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Damage from fire ignited by oil-soaked rags in the workshop.
A fire in Salem, Oregon, is being blamed on linseed-oil soaked rags improperly disposed of. According to fire officials, the oil-soaked rags ignited via spontaneous combustion. The woodworker and homeowner had used the rags on a project that day, and the rags ignited in the evening. Just a reminder that you should dispose of oil-soaked rags the right way: put them in a container with a lid for controlled disposal, or hang them to dry in a well ventilated area.
The homeowner suffered minor injuries, and damage is estimated to be around $60,000.
For more tips and information on this topic, and to watch a video of an oil-soaked rag combusting, check out this previous post from Fine Woodworking‘s Guide to Safety.
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Hi Tom ... This happened to one of my clients recently. He lost a good part of his house and we're still cleaning the smoke damaged stuff that didn't burn up completely. i have some good tips on that if anyone's interested ...Here's a link below to my post about it ...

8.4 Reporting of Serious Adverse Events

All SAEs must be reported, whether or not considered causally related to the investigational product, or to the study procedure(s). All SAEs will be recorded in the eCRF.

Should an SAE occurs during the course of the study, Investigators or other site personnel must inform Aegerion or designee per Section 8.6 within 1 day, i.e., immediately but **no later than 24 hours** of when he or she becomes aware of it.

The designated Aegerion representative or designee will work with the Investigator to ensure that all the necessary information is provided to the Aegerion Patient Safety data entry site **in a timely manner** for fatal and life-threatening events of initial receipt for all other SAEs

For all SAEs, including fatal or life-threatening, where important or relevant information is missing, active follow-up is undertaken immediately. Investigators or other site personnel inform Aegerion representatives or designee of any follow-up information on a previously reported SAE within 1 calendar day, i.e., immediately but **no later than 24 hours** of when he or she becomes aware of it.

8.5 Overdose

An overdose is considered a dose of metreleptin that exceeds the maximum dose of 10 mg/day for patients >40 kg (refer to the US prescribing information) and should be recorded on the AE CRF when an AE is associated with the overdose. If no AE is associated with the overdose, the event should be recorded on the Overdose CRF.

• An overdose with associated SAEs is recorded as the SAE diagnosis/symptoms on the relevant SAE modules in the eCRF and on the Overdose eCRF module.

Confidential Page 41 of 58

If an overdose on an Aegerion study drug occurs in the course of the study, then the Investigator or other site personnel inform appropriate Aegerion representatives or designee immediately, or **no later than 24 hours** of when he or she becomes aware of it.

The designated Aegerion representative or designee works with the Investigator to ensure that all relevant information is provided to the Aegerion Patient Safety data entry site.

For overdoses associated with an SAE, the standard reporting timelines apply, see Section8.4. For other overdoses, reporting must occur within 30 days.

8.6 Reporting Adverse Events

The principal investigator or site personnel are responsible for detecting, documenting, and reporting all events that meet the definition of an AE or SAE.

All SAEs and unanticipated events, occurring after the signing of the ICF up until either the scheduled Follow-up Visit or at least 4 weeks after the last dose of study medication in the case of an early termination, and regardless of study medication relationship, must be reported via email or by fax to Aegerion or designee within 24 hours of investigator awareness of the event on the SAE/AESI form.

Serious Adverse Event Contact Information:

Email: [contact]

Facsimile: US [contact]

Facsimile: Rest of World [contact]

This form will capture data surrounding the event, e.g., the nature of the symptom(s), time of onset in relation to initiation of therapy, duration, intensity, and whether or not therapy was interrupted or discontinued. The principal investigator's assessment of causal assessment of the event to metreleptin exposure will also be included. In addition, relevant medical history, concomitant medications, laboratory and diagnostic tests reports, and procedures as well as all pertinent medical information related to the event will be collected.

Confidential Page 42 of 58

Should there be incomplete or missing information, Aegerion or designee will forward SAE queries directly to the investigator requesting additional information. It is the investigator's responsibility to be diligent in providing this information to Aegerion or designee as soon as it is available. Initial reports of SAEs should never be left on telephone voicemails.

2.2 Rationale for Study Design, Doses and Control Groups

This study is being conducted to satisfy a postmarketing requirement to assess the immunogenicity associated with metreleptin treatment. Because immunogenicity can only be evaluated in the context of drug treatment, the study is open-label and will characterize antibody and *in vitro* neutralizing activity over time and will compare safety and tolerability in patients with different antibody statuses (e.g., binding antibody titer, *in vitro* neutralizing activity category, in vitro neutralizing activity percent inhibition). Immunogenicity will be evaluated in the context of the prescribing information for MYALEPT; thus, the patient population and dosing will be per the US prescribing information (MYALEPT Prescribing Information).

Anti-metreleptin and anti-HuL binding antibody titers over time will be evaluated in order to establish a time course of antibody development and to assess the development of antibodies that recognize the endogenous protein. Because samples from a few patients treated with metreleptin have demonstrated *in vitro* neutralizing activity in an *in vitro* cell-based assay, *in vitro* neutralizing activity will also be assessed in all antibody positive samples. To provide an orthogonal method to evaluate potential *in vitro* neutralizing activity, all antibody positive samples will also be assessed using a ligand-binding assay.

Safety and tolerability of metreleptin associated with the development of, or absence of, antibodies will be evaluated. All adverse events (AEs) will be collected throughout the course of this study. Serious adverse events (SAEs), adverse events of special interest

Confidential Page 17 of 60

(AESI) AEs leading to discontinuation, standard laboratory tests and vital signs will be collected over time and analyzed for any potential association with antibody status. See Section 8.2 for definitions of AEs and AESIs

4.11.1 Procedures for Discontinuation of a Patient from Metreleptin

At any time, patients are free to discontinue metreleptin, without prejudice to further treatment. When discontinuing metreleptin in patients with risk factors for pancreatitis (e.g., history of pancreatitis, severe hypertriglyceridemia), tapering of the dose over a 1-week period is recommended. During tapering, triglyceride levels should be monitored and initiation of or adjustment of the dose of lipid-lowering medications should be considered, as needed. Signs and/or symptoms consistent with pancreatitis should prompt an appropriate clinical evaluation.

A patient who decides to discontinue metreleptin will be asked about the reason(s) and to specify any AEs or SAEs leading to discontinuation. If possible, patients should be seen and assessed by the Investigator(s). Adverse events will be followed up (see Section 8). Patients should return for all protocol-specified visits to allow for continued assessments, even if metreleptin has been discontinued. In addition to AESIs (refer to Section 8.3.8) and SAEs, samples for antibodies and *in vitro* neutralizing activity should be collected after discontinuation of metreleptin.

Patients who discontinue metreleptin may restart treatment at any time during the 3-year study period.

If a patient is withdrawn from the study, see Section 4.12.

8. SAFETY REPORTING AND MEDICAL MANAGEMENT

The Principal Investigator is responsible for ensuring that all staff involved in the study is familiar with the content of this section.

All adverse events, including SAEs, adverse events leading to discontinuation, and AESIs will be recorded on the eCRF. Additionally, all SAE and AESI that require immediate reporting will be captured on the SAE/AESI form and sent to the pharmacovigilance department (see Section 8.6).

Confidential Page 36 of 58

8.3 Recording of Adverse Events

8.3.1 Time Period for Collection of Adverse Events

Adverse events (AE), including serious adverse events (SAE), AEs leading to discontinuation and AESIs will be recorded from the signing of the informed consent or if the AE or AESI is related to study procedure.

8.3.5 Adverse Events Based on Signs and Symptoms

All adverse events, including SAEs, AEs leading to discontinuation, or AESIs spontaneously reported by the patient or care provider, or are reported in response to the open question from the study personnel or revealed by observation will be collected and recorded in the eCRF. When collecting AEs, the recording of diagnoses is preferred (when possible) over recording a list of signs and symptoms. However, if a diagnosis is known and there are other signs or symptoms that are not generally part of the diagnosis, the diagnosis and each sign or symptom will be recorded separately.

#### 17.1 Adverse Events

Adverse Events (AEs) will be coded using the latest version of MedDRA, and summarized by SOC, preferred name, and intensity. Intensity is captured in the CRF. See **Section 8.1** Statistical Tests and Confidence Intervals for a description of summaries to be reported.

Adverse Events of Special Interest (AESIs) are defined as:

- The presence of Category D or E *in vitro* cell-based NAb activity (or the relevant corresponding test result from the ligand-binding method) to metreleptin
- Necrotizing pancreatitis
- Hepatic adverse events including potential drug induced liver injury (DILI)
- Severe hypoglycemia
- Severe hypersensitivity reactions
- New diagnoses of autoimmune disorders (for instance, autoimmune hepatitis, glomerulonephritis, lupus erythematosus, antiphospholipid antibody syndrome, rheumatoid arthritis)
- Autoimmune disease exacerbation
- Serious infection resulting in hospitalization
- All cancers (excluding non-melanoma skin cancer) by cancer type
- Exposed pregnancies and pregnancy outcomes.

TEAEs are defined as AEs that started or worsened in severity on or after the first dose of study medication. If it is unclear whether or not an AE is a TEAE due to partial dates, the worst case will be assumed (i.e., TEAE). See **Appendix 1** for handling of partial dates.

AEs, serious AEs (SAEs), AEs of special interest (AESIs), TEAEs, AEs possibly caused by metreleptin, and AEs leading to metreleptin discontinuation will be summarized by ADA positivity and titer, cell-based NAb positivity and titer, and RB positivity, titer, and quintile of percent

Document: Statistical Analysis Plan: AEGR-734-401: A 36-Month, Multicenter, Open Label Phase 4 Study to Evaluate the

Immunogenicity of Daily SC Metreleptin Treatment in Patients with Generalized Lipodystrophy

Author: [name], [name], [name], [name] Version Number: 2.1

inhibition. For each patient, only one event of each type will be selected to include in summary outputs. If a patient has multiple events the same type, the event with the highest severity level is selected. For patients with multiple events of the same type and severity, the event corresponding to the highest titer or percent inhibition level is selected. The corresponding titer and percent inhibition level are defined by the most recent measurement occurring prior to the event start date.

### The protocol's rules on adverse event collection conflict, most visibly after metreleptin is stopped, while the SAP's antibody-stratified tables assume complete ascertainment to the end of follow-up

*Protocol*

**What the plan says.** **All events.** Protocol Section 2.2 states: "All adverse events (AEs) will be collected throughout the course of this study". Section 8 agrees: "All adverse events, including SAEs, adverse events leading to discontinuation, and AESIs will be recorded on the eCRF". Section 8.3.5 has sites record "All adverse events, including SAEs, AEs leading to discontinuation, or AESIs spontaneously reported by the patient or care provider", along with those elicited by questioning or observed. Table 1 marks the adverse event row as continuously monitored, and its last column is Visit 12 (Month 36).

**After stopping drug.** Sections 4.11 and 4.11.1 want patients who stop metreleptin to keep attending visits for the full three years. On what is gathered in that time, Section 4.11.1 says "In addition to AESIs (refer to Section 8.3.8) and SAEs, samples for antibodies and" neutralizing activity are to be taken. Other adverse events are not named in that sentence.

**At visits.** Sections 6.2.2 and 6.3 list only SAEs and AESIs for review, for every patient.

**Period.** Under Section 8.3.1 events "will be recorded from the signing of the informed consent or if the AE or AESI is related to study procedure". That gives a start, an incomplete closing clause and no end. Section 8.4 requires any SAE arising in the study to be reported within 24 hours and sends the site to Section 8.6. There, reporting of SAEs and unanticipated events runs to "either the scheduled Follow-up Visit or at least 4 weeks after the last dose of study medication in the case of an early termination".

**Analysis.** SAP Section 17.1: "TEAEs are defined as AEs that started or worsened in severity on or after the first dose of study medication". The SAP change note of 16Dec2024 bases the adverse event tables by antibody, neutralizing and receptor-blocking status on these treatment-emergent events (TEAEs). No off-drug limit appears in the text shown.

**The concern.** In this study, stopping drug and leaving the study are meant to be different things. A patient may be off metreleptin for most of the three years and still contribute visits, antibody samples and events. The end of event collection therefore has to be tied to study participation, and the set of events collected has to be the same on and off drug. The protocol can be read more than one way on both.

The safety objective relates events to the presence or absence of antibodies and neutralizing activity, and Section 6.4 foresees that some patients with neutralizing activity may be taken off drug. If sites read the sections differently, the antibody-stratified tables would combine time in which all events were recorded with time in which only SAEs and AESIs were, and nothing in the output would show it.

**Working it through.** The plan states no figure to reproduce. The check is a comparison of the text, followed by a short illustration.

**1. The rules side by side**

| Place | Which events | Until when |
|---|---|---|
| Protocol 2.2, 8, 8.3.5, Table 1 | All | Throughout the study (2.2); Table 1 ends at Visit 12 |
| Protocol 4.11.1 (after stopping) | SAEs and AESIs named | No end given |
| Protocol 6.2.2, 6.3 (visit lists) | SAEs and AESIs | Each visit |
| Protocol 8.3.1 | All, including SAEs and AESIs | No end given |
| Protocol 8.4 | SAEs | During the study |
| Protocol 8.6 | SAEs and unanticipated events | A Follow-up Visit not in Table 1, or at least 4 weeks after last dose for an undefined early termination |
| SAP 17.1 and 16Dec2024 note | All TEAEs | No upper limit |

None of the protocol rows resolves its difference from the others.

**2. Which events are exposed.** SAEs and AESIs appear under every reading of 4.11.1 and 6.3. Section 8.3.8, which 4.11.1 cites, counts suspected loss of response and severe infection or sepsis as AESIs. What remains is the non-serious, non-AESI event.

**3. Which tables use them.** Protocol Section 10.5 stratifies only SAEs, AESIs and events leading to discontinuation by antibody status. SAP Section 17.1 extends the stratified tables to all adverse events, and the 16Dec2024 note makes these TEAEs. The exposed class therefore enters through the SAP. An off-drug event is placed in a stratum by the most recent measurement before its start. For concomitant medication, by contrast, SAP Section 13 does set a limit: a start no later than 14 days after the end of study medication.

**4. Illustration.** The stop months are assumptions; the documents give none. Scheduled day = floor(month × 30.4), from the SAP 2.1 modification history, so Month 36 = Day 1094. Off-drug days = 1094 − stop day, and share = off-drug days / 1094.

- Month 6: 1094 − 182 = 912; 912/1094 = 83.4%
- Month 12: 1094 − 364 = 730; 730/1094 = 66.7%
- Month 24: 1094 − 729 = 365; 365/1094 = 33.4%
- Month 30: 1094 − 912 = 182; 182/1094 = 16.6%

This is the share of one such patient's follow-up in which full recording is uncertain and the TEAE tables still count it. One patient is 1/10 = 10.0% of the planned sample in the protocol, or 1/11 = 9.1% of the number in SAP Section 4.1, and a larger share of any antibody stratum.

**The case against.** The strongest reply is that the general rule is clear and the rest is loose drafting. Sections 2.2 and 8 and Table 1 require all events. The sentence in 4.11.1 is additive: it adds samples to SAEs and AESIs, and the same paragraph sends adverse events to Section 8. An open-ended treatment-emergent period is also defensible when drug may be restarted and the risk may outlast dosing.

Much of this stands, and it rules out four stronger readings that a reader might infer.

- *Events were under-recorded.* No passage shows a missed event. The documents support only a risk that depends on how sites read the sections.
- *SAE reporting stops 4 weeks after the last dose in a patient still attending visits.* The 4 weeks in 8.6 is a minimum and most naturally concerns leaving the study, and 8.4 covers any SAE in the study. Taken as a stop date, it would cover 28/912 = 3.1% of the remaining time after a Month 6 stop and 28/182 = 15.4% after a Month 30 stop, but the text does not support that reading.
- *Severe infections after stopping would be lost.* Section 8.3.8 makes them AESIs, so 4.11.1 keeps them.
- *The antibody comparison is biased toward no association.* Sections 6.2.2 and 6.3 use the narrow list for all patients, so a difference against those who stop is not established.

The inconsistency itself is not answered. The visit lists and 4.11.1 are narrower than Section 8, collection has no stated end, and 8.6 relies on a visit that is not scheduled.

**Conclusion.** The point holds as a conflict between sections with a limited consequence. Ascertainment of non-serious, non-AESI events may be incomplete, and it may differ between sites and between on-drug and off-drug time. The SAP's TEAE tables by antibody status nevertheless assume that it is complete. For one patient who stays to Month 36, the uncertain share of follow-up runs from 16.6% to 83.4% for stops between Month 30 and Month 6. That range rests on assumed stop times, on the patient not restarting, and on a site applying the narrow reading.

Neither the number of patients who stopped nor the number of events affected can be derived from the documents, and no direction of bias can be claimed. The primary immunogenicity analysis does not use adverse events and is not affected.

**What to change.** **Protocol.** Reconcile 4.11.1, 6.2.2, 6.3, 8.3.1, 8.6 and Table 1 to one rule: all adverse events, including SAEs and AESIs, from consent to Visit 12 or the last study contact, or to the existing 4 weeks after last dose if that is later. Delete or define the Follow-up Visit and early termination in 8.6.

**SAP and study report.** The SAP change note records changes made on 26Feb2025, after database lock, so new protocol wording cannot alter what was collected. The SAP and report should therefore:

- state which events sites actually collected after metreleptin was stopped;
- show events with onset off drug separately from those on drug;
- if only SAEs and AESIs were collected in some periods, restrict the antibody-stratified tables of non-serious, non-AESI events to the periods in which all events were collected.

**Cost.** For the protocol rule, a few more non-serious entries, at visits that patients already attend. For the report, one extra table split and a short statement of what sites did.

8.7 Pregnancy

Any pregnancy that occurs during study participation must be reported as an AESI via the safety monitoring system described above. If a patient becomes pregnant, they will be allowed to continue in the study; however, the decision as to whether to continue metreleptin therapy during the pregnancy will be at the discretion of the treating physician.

I have a metal bucket with a tight fitting lid. About $15 at most hardware stores. When I work with products that have this property, I put 2" of water in the bottom of the bucket and toss my rags in there as I work, keeping it covered.
Once I am done I remove the rags and hang them on a line away from any combustibles and leave them to dry. Once they are completely dry (its easy to tell, they're stiff and don't smell anymore) they go into the regular trash as recommended by our local waste disposal folks. Check with your local disposal outfit as rules vary.
Scary stuff, and it's so easy to forget about the rags.
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